It doesn’t matter how good your product or service may be, or what kind of deal you’re offering potential clients. If you can’t clearly communicate your value proposition through a well-written and well-delivered presentation, you’re never going to land the sale.
Savvy salespeople know that it isn’t just what you say. It’s how you say it. That’s why they invest in improving their proposal development and presentation skills in order to avoid the common mistakes too many sellers fall victim to.
Here are 7 sales presentation mistakes to watch out for — whether you’re a new salesperson looking to up your game or an experienced seller trying to refine your technique.
Mistake #1: Presenting a generic proposal
According to some estimates, as many as 90% of sales proposals don’t lead to sales. That’s a whole lot of wasted opportunity, if you ask me.
One major misstep that can lead to failed sales is a lack of customization. Think about the way you feel when you receive a generic sales outreach email. The same sentiment applies to sales proposals. If your prospects don’t feel your proposals personally speak to their needs, they’re going to ignore you.
Fortunately, tools like PandaDoc make it easy to customize every proposal you send. PandaDoc interactive proposal software makes it possible to include elements such as interactive mock-ups and rotating graphs. It’s almost harder to not personalize your proposals with available features like these.
Mistake #2: Skimping on the visuals
We’re long past the days when PowerPoint-style imagery is enough to help you stand out from the crowd. Today, you need visuals that don’t just look good, but that effortlessly communicate your company’s brand positioning, your industry trends, and your prospects’ expectations.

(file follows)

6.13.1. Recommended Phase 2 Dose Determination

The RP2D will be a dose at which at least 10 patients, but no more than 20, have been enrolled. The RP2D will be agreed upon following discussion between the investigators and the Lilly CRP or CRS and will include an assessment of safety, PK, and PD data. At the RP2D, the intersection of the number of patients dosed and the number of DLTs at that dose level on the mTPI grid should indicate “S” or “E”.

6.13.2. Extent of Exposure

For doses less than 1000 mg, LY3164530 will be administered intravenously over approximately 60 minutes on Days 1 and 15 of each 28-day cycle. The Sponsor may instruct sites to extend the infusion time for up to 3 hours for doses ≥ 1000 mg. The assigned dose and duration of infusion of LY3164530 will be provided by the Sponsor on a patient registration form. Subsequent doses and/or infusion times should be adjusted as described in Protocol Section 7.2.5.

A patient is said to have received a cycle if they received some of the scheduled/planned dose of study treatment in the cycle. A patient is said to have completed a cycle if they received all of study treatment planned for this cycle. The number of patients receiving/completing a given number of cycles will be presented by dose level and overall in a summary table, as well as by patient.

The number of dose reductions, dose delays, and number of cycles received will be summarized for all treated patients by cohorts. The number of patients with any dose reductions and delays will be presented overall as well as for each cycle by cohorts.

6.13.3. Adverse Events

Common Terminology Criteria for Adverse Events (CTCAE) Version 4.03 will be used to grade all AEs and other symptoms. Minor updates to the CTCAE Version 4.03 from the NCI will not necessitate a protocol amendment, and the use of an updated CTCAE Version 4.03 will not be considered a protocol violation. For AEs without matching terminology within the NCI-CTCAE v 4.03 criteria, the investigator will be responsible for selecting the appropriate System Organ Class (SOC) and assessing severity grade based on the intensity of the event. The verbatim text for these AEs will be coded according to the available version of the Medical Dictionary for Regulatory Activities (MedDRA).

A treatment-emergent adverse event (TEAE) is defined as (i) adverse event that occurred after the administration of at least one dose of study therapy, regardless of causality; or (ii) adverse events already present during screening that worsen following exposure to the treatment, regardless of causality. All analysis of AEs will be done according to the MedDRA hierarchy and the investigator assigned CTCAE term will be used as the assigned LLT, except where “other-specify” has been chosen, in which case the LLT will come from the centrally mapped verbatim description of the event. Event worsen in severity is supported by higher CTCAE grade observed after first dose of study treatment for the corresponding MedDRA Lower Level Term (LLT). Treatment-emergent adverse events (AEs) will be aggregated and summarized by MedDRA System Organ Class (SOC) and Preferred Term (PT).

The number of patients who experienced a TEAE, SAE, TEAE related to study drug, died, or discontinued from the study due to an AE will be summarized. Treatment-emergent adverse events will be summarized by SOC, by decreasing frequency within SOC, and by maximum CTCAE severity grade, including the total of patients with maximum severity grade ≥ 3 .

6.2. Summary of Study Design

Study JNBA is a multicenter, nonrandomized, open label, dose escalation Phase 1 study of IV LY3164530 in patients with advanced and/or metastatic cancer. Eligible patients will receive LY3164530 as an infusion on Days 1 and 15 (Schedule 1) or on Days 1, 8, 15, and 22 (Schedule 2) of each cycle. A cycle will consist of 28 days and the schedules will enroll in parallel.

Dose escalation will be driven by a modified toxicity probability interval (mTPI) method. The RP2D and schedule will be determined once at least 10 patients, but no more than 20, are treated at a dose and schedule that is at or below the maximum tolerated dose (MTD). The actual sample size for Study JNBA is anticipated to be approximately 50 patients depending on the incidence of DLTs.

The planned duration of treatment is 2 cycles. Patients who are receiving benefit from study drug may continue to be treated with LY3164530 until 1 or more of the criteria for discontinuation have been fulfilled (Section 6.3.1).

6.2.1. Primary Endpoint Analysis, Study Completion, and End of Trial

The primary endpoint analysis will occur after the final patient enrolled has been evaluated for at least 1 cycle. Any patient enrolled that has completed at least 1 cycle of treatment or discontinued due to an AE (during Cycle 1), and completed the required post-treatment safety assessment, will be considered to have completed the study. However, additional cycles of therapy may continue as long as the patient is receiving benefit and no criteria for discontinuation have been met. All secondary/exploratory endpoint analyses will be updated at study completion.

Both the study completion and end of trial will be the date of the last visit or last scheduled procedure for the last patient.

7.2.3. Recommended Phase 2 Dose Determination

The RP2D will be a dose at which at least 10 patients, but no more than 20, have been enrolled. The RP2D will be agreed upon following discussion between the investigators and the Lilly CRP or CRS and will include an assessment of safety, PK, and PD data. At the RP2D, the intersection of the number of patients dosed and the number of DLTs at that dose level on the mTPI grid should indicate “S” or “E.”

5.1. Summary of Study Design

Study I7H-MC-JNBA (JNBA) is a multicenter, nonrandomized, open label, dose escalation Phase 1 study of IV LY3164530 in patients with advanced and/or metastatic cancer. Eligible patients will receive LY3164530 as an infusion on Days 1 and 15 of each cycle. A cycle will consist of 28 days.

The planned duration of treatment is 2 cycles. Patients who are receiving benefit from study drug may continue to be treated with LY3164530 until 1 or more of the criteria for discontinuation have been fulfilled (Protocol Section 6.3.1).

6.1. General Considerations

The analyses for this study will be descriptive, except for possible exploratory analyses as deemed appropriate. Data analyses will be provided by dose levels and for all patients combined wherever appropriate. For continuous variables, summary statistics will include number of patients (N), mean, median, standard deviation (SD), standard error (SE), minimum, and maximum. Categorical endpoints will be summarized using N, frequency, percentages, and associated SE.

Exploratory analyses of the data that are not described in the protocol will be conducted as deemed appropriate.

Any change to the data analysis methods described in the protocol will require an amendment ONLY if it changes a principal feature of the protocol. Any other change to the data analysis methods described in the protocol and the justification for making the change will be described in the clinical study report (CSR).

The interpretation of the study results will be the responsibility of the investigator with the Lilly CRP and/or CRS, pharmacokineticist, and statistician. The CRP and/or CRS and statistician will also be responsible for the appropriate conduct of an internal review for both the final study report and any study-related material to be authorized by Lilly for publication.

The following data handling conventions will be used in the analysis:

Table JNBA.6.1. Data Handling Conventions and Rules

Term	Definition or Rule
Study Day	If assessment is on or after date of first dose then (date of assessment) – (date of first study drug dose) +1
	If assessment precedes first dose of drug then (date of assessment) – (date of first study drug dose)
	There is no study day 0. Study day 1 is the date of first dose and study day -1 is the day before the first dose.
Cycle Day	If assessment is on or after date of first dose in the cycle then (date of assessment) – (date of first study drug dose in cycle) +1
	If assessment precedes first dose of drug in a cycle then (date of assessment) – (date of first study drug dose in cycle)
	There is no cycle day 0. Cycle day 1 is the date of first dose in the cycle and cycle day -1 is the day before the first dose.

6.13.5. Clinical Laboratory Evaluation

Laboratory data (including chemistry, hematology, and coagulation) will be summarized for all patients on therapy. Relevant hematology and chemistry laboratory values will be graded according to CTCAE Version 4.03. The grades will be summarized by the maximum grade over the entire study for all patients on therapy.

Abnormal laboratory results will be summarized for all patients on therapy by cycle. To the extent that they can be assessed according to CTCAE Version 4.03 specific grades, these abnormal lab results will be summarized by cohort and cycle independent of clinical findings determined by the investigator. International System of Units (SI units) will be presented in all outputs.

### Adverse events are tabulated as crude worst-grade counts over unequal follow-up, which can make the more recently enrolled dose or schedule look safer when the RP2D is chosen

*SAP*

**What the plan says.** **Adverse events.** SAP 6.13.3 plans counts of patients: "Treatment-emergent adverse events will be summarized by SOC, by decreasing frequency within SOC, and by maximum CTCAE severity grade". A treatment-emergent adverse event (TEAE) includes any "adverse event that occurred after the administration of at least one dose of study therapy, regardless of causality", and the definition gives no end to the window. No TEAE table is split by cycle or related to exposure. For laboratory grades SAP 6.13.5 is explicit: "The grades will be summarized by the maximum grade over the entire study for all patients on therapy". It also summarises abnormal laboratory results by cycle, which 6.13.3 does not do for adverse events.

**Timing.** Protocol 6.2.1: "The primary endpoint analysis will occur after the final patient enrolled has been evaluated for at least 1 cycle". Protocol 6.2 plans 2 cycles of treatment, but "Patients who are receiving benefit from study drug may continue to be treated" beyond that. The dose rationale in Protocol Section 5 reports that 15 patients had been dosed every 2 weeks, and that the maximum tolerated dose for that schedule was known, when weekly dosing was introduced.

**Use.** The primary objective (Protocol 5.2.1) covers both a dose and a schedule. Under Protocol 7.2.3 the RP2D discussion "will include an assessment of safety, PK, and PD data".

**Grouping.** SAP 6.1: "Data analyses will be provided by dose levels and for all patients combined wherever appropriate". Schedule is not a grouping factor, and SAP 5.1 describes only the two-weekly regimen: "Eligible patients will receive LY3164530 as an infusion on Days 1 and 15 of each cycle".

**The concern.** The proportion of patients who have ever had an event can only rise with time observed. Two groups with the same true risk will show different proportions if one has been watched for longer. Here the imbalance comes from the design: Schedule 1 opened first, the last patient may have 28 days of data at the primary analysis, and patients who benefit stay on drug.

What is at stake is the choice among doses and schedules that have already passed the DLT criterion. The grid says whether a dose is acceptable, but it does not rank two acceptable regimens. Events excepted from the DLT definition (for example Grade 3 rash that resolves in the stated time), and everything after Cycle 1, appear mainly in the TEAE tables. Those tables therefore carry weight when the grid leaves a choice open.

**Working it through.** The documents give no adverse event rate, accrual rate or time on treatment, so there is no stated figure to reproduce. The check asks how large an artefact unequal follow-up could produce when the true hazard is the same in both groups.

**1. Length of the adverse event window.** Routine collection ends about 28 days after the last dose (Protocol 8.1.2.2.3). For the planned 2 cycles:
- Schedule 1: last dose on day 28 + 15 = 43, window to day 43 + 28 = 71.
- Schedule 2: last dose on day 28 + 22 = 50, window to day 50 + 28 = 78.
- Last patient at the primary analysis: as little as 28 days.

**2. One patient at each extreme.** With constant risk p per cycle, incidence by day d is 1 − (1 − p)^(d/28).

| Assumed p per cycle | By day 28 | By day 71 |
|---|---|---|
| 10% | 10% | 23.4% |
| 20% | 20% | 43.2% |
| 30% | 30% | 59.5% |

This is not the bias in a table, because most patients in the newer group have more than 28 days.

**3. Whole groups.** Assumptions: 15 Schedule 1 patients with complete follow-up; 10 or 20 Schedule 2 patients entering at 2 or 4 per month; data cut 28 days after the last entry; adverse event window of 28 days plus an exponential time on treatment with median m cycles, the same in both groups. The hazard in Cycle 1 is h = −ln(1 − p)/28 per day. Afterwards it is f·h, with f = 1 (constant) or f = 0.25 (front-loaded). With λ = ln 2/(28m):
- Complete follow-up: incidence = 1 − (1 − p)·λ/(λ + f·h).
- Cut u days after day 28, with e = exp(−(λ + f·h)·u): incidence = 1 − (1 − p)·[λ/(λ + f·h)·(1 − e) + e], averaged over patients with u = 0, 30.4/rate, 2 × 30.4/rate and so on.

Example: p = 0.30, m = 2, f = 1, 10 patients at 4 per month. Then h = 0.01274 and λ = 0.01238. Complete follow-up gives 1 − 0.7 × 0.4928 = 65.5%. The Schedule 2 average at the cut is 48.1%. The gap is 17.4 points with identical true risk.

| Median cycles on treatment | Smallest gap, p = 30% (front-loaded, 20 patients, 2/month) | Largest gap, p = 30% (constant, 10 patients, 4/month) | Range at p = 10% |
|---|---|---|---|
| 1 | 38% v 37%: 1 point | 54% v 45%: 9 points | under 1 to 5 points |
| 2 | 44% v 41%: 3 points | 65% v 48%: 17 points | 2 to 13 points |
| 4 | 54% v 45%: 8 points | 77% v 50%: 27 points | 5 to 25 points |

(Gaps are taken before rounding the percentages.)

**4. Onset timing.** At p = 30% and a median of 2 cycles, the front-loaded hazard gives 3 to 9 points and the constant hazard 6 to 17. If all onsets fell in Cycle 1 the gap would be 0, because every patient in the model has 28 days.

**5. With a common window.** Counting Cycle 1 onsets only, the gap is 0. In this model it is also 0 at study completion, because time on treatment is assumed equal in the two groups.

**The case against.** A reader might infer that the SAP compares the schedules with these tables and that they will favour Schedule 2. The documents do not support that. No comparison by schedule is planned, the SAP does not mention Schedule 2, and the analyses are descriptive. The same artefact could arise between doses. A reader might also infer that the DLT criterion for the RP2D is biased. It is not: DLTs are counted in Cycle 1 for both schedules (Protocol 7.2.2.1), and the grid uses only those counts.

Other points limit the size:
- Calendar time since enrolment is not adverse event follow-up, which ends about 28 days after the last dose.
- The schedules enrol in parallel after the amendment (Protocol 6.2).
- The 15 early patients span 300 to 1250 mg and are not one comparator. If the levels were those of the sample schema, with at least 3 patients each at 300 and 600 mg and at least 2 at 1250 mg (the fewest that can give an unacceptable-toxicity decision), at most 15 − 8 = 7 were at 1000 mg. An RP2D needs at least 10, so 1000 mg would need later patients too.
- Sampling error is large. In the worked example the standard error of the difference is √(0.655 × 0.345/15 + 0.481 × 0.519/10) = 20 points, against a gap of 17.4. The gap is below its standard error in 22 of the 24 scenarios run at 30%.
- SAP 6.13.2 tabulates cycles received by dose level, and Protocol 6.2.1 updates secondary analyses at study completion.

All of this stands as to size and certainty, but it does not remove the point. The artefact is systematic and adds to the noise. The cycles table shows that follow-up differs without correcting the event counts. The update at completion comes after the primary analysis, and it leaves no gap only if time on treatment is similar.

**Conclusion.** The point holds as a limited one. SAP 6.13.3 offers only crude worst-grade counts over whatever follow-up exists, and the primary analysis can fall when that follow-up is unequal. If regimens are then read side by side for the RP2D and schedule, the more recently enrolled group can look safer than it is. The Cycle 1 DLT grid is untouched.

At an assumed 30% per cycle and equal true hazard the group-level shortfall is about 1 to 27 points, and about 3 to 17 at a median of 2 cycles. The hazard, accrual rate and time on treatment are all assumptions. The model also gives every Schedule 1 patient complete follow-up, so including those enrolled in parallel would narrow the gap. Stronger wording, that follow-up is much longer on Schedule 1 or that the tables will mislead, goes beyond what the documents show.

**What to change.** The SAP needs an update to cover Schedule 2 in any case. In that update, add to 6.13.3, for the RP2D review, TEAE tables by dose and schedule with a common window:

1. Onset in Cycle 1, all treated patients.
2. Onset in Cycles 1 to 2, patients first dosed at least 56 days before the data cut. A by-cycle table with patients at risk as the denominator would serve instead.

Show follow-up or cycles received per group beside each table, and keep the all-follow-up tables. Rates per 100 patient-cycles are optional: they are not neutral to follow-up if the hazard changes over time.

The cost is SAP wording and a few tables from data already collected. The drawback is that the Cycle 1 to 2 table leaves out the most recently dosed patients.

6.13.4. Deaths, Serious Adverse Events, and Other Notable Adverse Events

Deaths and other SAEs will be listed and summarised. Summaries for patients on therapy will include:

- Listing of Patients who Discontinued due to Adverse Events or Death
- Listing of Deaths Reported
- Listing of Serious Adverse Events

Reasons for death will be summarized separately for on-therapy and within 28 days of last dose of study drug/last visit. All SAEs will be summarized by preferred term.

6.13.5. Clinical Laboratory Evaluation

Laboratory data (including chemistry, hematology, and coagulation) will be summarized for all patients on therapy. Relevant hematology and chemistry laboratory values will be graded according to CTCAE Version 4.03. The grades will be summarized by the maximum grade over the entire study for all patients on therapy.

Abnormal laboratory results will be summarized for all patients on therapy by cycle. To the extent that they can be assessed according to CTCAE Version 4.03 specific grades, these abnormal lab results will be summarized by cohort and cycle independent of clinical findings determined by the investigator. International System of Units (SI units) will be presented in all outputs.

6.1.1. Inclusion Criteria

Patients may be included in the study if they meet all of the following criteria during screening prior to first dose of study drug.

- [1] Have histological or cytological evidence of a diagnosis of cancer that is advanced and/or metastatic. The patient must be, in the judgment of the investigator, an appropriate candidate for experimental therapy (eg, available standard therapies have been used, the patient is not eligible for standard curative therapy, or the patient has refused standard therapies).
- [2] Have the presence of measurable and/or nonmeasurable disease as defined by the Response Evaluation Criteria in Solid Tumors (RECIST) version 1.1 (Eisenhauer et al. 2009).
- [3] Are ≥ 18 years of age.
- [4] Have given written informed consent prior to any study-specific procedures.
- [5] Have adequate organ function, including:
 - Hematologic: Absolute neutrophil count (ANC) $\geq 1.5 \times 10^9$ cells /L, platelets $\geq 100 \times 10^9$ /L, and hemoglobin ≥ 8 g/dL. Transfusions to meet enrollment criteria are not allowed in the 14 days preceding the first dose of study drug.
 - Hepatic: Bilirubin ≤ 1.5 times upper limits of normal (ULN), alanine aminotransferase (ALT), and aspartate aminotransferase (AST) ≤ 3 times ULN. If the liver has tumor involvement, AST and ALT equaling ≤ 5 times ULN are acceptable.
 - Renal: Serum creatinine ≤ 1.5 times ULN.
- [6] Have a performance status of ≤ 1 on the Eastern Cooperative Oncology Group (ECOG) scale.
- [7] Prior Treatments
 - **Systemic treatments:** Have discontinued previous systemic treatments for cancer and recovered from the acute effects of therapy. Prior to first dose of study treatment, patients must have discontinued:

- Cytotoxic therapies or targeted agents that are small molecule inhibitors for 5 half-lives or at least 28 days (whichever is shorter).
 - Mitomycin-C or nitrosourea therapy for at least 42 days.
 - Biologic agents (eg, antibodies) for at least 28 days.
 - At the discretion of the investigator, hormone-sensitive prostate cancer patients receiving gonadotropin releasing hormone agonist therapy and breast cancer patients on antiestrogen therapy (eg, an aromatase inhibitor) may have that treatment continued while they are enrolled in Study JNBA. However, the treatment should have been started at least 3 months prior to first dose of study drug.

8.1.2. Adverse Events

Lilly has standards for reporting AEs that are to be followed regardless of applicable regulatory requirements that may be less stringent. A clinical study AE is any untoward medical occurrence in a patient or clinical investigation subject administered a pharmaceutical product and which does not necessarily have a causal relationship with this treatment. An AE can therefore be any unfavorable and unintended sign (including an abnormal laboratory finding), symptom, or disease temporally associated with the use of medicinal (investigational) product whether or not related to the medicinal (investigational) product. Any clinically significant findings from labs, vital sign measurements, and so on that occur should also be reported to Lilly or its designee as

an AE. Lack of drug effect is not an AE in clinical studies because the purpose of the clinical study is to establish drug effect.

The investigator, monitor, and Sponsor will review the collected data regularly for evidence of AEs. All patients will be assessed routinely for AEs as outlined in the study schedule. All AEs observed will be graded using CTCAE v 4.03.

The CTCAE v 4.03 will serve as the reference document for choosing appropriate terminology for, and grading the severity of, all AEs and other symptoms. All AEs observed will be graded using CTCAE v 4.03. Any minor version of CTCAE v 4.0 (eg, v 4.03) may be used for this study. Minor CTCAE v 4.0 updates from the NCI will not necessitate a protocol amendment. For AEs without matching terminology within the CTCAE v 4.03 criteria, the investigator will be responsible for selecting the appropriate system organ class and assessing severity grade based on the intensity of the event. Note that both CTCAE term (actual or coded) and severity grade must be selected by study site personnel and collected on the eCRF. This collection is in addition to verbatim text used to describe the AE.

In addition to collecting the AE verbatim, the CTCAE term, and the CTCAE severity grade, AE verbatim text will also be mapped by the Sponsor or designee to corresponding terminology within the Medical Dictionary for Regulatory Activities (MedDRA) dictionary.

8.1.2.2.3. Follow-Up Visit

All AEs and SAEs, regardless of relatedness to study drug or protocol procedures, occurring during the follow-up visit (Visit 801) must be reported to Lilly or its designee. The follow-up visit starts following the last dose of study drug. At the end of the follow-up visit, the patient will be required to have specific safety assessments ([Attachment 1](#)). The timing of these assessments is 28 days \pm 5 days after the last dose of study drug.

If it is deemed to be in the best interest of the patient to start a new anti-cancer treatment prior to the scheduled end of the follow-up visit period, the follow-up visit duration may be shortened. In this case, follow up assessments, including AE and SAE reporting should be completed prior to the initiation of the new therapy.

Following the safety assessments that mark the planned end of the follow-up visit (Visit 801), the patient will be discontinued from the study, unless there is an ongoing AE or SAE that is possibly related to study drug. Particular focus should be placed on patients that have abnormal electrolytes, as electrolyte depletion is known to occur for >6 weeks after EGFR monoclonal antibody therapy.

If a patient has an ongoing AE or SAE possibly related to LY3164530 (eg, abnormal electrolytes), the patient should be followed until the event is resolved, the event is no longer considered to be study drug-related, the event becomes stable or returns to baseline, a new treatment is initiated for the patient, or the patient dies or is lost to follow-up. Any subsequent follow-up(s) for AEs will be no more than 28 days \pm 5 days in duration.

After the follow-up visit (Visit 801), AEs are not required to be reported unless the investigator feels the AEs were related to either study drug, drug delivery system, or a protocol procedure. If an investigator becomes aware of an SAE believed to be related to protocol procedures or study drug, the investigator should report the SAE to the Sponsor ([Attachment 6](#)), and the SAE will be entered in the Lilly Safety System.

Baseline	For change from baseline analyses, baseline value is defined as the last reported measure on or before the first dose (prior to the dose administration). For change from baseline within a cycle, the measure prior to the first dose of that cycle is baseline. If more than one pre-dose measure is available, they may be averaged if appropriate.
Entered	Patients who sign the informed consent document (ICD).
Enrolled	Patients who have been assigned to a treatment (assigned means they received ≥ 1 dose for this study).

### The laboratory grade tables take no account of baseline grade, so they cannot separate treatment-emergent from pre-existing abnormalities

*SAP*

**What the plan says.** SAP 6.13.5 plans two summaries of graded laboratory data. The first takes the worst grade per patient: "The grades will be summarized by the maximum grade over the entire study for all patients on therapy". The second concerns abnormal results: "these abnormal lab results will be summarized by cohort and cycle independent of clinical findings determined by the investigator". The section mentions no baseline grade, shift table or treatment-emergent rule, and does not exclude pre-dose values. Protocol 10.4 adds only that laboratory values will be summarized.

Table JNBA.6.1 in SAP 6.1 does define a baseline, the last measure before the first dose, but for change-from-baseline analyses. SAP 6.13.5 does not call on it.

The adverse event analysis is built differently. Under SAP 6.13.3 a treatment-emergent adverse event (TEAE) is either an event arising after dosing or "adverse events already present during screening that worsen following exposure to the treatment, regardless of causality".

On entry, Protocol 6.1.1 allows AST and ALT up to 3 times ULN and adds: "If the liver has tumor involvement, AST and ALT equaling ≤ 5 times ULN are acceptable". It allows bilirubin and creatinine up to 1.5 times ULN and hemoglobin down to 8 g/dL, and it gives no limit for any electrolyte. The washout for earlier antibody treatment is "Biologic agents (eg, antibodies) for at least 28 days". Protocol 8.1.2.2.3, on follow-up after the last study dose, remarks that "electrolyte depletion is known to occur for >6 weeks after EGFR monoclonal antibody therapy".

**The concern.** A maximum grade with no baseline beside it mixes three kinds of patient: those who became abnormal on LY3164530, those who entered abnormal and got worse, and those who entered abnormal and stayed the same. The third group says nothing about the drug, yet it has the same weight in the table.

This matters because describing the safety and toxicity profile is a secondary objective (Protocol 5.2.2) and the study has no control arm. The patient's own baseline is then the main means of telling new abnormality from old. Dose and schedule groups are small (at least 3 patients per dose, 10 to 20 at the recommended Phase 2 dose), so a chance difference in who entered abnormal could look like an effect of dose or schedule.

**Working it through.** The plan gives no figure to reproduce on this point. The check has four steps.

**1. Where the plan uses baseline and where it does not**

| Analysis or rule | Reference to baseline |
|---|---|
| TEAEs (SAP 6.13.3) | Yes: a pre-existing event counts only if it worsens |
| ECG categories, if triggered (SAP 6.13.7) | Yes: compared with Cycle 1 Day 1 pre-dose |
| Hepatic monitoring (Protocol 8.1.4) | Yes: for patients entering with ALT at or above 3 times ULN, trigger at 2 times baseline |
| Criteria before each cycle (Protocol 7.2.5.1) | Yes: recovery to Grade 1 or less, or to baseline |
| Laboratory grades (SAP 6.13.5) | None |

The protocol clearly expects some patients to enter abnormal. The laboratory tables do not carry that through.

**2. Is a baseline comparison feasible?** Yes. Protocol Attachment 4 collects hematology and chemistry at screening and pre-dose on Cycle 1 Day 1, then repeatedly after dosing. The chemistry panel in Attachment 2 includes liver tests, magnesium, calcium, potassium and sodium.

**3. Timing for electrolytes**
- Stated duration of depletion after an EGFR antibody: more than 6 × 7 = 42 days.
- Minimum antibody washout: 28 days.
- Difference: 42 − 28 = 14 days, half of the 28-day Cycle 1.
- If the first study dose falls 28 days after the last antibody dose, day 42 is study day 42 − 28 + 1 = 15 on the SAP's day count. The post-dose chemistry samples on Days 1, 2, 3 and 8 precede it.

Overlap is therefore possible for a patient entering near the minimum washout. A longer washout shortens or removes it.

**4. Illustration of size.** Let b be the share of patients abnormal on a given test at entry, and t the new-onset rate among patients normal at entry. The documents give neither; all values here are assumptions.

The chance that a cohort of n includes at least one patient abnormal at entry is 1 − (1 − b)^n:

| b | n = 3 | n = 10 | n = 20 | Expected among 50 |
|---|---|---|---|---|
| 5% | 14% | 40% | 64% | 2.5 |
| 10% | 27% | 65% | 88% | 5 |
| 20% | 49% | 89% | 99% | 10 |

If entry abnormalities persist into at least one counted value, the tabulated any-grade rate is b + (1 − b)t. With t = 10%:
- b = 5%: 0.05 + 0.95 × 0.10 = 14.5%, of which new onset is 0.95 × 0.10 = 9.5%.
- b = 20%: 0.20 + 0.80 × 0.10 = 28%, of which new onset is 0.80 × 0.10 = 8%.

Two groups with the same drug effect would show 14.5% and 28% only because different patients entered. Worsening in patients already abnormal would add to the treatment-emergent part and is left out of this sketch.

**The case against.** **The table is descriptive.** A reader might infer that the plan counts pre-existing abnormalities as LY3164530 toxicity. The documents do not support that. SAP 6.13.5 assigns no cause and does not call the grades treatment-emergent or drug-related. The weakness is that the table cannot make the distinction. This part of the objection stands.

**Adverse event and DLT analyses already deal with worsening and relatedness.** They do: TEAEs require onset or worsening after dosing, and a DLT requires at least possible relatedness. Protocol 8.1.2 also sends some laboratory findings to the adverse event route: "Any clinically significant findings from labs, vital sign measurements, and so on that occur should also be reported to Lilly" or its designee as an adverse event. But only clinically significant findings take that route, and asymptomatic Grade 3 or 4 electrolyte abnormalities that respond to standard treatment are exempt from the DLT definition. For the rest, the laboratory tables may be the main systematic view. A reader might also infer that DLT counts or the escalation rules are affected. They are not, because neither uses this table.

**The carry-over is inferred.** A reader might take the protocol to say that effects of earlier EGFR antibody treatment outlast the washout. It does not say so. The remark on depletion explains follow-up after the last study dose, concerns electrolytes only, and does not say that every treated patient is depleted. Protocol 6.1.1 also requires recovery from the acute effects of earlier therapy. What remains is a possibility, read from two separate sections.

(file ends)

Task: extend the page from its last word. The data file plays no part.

PandaDoc offers more than 450+ templates so that you can create distinct, personalized and memorable sales presentations. Take the Digital Marketing Proposal Template as an example:
The digital marketing template’s yellow cover is associated with happiness, enthusiasm, and optimism, according to color psychology principles. Internal pages feature sans serif typography and clean imagery, both of which contribute to the template’s contemporary feel.
If your company is a more traditional firm — say, a legal or financial institution — a less flashy template option may be a better choice. But for digital marketers or agencies that want to communicate a modern, trendsetting nature, it’s a slam dunk.
Mistake #3: Presenting without video and screen sharing
If you’ve invested in creating great visuals, don’t waste their impact by sending your proposal in advance of your meeting, and then following up with a discussion over the phone. By sending your proposals ahead of time, prospects will most likely tune you out during the presentation, assuming they already have all the information they need.
Salespeople benefit immensely by discussing proposals live and in person.
Video conferencing with Vast Conference provides a face-to-face meeting experience where you can control the flow of information via real time screen sharing — not to mention also benefiting from meeting recording, file sharing and instant messaging capabilities.
Mistake #4: Using an unreliable conferencing partner
Yes, I’m biased in favor of Vast Conference — but with good reason. Vast Conference offers an enterprise-grade cloud conferencing platform with superior HD audio and video quality. And while there are plenty of free conference call alternatives out there, believe me, you get what you pay for.
A company that uses a low-quality conferencing service to present to prospective customers probably doesn’t put much value in their business or yours. If you want to be taken seriously, look for a provider that guarantees 99.9% up-time and provides a proven, high-quality user experience.